All the way back in 1979, Sir Ridley Scott introduced the world to a very small corner of a sci-fi universe where Facehuggers scampered, Chestbursters ruined otherwise lovely dinners, and Xenomorphs offered fatal french kisses in the dark. That film, Alien, was a massive success, one which spawned a slew of sequels, video games, toys, lunchboxes, and comic books — you name it.
For a long time, Dark Horse was calling the shots on the comic book end of this spectrum, but now the Xenomorphs have a new publishing master: Marvel Comics. Welcome to Alien #1.
Who made Alien #1?
The book’s written by Phillip Kennedy Johnson (whose name you may recall from Marvel Zombies: Resurrection and Empyre: Captain America), with artwork from Salvador Larroca (whose Marvel credits are considerable, including a lengthy run on Star Wars, The Uncanny X-Men and Doctor Doom). The striking cover comes to us courtesy of Inyhuk Lee, while the colors were handled by GURU-eFX. It’s a sharp-looking, well-written book.
What is Alien about?
The year is 2200, which places us roughly 75 years beyond the events covered in the original trilogy of Alien films (in case there’s any confusion on the timeline, Alien #1 helpfully provides a cheat sheet of sorts several pages into this issue).
We are quickly introduced to one Gabriel Cruz, a Weyland-Yutani security chief who’s finally retiring after spending decades working for the infamous company. His allegiance to the corporation cost him his family, friends and — as we see in a grisly flashback that becomes more well-defined as the issue goes on — fellow soldiers. Cruz is a haunted man, and he’s ready to make amends to the people he abandoned throughout his career.
Upon returning to Earth from the Epsilon Orbital Research Station, Cruz meets with his shrink (a very familiar-looking android) and just as he’s working up the nerve to get in touch with his estranged son, Danny, the boy — now a purposeful young man — shows up at his house. Ostensibly Danny’s there to touch base, but in reality he’s there to dig for something that will gain him access to the Epsilon station. Given Danny’s pronounced distaste for Weyland-Yutani, we can safely assume that he’s not interested in paying them a friendly visit.
And, given that this is an Alien story, you can safely assume that things aren’t going to go well for Danny once he gets there.
Why is this happening now?
Corporate logic. Following the merger of Disney and 20th Century Fox, Marvel announced that it would begin publishing new books based around the Alien and Predator franchises.
Yes, what were once staples of the Dark Horse empire are now under the great, big Disney umbrella, which means that the stakes are pretty high for Alien fans: There’s a lot to live up to in the wake of Dark Horse’s run with this universe, and with no further Alien movies on the horizon, it’s up to this series (and the upcoming Aliens: Fireteam) to provide fans with their Xenomorph fix.
Is there any required reading?
If you’ve seen an Alien movie or read an Alien comic book, probably not; Either of those would clue you in to pretty much everything you need to know here: Weyland-Yutani is nefarious and not to be trusted (...or is it?), the Xenomorph threat is still going strong (which is to say: These bugs are still kicking the ass of virtually every human being they encounter), and things will likely get a lot worse for our characters before they get better. That’s just life in the Alien reality!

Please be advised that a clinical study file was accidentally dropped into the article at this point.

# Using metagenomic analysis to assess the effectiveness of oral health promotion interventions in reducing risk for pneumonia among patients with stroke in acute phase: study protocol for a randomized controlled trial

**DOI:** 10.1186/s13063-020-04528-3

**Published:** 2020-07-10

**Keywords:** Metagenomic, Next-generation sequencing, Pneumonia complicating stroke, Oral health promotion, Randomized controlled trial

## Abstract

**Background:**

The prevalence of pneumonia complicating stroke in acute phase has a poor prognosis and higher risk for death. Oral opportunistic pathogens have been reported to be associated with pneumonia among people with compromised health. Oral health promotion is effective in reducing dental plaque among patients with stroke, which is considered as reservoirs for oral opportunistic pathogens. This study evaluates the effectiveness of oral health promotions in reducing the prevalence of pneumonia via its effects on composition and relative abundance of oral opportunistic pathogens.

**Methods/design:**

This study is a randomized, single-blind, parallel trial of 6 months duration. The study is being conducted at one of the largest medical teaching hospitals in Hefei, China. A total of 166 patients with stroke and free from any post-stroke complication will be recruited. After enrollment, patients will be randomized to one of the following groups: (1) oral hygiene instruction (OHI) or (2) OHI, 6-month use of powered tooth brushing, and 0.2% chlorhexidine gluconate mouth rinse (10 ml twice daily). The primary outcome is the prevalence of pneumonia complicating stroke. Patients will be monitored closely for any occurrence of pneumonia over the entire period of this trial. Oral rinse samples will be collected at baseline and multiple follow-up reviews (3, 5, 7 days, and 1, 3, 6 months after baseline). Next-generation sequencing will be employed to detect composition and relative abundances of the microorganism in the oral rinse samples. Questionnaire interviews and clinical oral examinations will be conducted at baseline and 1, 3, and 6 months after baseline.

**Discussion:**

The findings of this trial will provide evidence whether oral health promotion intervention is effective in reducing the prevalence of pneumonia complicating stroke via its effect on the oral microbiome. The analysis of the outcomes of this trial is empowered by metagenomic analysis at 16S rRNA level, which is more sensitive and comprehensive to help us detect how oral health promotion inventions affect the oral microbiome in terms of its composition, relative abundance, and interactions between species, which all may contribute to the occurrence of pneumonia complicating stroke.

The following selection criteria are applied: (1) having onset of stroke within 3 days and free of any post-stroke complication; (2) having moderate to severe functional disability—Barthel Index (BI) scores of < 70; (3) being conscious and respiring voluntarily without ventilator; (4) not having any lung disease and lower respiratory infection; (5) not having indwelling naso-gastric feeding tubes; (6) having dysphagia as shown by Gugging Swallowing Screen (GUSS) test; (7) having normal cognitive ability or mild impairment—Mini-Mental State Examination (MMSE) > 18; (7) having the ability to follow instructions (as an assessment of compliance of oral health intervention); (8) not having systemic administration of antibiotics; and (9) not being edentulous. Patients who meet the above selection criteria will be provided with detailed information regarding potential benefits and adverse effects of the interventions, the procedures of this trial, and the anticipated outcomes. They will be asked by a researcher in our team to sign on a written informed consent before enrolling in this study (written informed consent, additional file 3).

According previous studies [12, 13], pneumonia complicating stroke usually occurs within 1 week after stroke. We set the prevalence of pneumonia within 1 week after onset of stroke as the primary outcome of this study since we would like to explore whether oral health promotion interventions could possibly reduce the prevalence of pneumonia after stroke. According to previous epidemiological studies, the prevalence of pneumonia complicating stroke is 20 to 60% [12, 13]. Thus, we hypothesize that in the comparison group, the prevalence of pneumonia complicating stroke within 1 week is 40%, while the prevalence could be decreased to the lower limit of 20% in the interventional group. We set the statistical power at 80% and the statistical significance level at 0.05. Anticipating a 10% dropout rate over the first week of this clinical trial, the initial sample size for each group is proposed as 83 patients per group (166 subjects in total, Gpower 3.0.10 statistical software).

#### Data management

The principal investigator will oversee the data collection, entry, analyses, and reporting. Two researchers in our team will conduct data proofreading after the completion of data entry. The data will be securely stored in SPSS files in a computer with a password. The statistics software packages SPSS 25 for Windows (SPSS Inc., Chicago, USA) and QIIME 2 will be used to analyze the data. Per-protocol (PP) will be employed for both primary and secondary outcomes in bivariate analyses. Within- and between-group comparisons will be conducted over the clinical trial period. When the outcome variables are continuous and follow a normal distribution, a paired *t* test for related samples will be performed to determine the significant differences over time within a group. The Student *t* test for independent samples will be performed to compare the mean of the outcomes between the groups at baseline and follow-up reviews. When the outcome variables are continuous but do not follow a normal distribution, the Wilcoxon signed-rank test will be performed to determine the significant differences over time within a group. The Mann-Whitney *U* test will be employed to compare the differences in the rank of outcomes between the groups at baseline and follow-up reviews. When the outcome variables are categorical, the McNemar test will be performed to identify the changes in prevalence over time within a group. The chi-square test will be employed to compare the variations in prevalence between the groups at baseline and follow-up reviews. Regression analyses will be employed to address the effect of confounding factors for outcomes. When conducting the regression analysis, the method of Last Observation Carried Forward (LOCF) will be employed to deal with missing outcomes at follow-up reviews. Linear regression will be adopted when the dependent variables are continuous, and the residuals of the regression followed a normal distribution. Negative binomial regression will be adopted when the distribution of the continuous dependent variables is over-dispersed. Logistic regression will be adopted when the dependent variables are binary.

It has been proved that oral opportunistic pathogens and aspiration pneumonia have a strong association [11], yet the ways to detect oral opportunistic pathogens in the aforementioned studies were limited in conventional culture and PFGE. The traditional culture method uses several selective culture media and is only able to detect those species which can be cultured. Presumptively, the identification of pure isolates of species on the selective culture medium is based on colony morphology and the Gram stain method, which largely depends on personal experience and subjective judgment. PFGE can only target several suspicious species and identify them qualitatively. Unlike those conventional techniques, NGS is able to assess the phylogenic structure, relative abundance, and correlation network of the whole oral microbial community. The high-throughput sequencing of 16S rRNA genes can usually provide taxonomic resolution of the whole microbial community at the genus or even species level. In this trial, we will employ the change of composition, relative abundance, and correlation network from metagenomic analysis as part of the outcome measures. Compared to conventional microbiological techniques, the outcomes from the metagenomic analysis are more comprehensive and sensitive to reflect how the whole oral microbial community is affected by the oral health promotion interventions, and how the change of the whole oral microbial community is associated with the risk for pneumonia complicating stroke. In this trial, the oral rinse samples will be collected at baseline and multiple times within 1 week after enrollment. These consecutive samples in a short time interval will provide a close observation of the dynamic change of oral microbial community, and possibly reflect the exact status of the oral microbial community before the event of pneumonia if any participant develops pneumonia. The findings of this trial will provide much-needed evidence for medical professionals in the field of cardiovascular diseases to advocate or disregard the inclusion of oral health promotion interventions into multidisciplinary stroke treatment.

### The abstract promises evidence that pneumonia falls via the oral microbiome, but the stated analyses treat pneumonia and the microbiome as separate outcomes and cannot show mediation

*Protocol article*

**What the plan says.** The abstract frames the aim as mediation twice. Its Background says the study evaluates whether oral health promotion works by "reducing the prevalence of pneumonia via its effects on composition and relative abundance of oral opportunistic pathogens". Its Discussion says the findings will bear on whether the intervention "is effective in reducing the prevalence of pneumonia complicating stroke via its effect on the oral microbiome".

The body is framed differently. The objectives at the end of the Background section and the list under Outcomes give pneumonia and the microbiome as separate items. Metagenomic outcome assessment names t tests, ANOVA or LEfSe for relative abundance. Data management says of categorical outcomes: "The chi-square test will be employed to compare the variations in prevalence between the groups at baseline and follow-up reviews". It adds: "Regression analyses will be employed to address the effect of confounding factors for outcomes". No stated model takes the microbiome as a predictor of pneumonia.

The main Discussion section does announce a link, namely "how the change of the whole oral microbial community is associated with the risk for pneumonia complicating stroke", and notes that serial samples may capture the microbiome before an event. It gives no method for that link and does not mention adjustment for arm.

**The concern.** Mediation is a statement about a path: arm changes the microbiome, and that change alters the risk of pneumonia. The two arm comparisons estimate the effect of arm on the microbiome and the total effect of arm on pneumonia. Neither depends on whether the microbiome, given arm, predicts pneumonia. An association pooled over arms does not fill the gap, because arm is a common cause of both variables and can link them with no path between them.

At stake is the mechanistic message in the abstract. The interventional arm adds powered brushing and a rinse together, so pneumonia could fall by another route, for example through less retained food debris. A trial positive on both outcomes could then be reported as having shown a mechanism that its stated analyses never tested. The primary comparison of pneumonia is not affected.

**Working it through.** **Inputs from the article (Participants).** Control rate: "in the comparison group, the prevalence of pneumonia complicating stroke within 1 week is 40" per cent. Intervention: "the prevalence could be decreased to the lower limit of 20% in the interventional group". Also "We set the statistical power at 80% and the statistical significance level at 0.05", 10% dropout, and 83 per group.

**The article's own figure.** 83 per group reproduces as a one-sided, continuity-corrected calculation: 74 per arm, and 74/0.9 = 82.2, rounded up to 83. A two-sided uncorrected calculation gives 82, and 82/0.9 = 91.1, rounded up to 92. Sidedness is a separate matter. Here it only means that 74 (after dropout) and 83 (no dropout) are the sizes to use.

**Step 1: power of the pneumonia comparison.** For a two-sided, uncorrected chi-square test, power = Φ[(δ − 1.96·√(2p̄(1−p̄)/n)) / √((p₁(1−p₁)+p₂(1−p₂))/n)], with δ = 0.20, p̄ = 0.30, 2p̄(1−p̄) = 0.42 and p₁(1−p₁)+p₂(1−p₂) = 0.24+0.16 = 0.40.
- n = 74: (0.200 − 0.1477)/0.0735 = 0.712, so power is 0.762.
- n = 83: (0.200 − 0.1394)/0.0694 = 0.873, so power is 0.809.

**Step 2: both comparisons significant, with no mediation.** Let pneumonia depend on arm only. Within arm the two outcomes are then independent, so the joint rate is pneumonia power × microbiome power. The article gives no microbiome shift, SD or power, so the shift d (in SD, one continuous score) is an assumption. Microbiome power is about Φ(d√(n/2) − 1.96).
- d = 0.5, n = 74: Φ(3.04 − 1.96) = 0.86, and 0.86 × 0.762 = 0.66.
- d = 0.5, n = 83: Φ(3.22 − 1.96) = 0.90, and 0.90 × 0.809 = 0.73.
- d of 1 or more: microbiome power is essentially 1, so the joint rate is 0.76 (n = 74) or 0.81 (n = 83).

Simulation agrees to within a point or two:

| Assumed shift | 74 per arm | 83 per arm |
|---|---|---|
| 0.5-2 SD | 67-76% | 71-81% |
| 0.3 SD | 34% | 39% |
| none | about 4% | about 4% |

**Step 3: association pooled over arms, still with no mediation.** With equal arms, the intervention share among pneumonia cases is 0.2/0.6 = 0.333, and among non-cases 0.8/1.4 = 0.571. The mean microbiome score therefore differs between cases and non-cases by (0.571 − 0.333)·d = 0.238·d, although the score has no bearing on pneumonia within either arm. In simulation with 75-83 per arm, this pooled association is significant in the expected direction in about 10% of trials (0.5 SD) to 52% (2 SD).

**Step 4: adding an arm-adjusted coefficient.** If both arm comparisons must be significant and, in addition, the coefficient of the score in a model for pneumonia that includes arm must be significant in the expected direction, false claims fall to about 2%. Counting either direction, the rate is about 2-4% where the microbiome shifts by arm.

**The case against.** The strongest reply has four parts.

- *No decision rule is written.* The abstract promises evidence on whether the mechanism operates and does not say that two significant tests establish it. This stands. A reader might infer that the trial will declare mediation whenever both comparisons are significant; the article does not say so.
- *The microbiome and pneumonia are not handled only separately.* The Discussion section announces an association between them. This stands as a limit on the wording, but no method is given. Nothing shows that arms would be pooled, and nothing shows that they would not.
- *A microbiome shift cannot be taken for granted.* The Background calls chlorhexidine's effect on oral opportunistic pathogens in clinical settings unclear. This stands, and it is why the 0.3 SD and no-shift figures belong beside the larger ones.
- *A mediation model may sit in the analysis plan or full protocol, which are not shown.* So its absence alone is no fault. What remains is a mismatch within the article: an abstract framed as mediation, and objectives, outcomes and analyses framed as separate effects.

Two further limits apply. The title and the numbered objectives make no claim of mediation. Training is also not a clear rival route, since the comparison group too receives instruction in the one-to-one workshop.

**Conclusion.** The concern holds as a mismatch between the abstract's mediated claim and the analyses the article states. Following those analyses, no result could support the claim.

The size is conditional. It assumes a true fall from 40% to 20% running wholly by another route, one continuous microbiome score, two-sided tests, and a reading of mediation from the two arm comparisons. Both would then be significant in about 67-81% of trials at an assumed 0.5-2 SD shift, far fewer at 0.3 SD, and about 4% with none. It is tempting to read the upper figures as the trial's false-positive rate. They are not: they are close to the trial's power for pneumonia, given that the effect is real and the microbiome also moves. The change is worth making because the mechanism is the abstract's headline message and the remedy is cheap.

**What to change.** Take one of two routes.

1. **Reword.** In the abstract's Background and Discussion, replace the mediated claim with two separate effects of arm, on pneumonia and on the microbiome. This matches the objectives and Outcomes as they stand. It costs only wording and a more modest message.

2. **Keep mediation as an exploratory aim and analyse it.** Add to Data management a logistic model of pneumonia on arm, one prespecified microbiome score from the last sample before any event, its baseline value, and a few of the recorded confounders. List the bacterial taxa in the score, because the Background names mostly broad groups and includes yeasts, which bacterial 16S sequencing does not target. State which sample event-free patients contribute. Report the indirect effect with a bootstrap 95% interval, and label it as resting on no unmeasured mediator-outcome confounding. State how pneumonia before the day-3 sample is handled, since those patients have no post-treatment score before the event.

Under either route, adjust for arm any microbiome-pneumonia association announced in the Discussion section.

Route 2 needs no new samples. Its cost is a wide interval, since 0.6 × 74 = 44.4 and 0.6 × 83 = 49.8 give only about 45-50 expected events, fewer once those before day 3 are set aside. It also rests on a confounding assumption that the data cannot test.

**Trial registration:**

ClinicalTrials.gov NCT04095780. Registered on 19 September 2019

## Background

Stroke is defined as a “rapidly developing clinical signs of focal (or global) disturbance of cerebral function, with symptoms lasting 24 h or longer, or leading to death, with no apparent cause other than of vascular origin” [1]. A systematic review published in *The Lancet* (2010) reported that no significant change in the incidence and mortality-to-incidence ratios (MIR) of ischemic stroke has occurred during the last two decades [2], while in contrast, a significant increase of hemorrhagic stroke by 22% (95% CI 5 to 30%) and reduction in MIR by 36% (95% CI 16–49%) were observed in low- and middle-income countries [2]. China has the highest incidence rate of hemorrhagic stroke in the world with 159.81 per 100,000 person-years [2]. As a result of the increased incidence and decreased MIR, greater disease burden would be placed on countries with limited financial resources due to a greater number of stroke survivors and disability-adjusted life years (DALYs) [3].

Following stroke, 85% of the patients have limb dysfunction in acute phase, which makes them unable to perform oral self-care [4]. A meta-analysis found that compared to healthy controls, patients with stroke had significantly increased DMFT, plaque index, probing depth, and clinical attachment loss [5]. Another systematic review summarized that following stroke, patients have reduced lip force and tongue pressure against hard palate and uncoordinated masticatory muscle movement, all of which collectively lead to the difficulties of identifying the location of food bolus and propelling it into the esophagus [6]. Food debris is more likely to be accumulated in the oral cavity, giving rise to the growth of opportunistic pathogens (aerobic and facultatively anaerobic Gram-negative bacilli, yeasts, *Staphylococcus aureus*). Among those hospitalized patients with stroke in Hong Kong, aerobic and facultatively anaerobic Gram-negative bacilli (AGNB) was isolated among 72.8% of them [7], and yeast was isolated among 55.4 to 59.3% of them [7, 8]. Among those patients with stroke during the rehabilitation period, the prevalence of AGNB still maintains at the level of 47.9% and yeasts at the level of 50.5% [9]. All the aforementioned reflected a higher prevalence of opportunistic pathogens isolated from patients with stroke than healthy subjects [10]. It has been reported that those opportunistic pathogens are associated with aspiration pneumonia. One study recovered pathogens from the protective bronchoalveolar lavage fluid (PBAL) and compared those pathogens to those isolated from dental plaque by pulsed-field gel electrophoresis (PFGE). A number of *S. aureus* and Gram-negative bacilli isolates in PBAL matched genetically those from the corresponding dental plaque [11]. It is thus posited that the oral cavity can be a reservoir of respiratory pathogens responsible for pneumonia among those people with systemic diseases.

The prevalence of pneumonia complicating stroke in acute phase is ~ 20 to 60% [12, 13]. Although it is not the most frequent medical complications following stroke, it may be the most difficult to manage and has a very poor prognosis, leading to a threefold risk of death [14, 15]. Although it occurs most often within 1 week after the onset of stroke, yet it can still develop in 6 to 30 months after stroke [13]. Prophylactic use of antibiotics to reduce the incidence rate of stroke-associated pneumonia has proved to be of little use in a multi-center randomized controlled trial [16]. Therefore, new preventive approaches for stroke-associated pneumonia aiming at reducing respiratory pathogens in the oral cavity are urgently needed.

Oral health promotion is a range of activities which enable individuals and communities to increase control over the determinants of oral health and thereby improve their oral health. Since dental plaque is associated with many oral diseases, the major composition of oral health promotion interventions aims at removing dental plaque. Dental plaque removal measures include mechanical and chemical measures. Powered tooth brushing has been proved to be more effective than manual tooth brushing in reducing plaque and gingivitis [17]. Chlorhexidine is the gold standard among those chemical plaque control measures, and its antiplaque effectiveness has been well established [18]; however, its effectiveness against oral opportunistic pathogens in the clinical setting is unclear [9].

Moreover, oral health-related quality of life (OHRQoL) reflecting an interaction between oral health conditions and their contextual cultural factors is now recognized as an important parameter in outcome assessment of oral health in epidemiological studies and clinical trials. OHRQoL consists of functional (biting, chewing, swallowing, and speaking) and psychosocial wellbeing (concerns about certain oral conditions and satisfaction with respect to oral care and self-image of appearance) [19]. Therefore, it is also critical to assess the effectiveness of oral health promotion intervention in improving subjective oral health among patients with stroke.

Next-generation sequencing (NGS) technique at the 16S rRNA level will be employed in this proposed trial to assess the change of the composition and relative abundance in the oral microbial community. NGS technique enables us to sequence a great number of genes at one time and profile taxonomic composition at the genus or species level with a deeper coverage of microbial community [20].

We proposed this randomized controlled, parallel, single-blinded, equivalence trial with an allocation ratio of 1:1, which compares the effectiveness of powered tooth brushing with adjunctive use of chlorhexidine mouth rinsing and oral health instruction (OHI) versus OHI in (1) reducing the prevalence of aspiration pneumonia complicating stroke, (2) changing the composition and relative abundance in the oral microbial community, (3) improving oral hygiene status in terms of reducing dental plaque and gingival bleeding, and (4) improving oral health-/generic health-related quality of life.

It seems likely that the average Alien #1 reader will know all of these things from the jump, but in the highly unlikely event that you’re totally unacquainted with the franchise, I suppose I’d recommend watching James Cameron’s Aliens (at the very least!) before diving in. The deeper mythology of the series, most recently explored in Ridley Scott’s Prometheus and Alien: Covenant, doesn’t seem like it’ll feature here, though it’s possible it will come into play somewhere up the road.
Hm. Y’know what? Better watch all the Alien movies, just to be safe (Don’t bother with the two Alien vs. Predator movies, though, because woof).
Is Alien #1 good?
It sure is.
When Johnson introduced yet another Weyland-Yutani research station hovering over the Earth, and yet another “mission gone wrong” scenario for our main character, I’ll admit to feeling a little disappointed: These story-building elements are so common within the various short stories, novels, and comic books that they’re more of less cliches.
But mere pages after my brief dalliance with disappointment Johnson began steering the story in a direction I wasn’t expecting. By the end of the issue, I was very curious to see how things would play out for Gabriel, Danny, and the rest of the people living on the Epsilon (I’m particularly intrigued by the thread of anti-Weyland-Yutani activism that runs through the back half of the book; that feels timely and clever here).
Furthermore, the artwork sings. Xenomorphs are not the easiest thing to effectively convert into two dimensions (ask someone to draw one, watch what happens), but Larroca nails the slithering, chittering, horrific aura of these things with aplomb. The human characters and androids also look great, as well as the steely, ultra-clean-until-covered-in-body-parts-or-Xeno-blood corporate spaces found within the Epsilon observatory.
All of this, by the way, is brought further to life by GURU-eFX’s color work, which turns almost every page into full-blown eye candy. And lemme tell you something: it’s clear they’re not gonna be shying away from the gore. For instance...
One panel that popped
Wouldja look at that? Beautiful. Can’t wait to see what issue #2 has in store for us.